The 2012 Olympics in London provided a backdrop for the first Lancet series on the health implications of physical activity.1 The articles in this series definitively established physical inactivity as a global pandemic with public health implications.2 This year, Lancet published a second physical activity series with four papers, each one contributing to the field in a slightly different manner.3 Updated information on national health strategies, scaling interventions to affect large and diverse populations, and the economic burden of physical inactivity are topics covered in three of the papers. The fourth paper, discussed here, took an analytical look at mitigating the health risk of inactivity by analyzing data regarding sitting time independent from physical activity. A major goal was to determine if physical activity can reduce the health risk of long periods of inactivity.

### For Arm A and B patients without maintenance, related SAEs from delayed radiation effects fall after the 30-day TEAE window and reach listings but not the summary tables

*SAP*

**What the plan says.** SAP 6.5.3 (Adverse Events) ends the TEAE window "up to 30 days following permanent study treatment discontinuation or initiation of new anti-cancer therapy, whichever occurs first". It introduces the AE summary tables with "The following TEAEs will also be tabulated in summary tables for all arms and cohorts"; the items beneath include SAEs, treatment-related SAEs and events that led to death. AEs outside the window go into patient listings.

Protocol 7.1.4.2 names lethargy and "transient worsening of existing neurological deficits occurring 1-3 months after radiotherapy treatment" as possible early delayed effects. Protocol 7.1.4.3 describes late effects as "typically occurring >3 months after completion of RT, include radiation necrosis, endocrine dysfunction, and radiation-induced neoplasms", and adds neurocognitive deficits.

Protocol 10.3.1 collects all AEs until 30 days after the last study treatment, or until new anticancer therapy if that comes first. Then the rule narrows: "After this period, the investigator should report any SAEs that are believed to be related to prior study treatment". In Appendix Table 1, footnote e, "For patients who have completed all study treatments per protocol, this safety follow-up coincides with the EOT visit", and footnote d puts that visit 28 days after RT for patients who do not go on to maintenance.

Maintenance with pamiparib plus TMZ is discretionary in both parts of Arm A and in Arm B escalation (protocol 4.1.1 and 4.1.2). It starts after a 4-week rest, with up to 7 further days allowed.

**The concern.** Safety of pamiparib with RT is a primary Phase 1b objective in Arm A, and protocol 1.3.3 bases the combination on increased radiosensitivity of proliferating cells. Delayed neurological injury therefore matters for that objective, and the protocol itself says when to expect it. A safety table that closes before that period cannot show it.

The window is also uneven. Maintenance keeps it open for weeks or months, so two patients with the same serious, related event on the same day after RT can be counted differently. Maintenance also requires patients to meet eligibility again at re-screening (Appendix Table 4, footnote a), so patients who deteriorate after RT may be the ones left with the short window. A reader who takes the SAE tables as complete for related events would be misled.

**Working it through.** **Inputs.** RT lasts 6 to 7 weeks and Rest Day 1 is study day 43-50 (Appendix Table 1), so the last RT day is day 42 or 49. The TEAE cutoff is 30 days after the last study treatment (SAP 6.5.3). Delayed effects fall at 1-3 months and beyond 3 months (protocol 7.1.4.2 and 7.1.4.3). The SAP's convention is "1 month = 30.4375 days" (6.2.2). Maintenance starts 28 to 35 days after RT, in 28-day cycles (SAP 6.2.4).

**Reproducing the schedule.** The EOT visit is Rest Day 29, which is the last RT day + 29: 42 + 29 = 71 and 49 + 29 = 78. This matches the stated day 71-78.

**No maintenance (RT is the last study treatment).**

The title of this discussion is borrowed from the topic of a 1953 Lancet paper,4 which looked at the increased risk of coronary heart disease among London bus drivers when compared with conductors. Since that time, several meta-analyses have studied prolonged TV viewing time and sitting time.5,6 Clear evidence exists of an elevated risk of type 2 diabetes, cardiovascular disease, stroke, specific cancers, and premature death associated with both of these sedentary habits. Ekelund et al set out to determine if these risks remained independent of physical activity or if specified amounts of physical activity could affect and/or reverse the risks.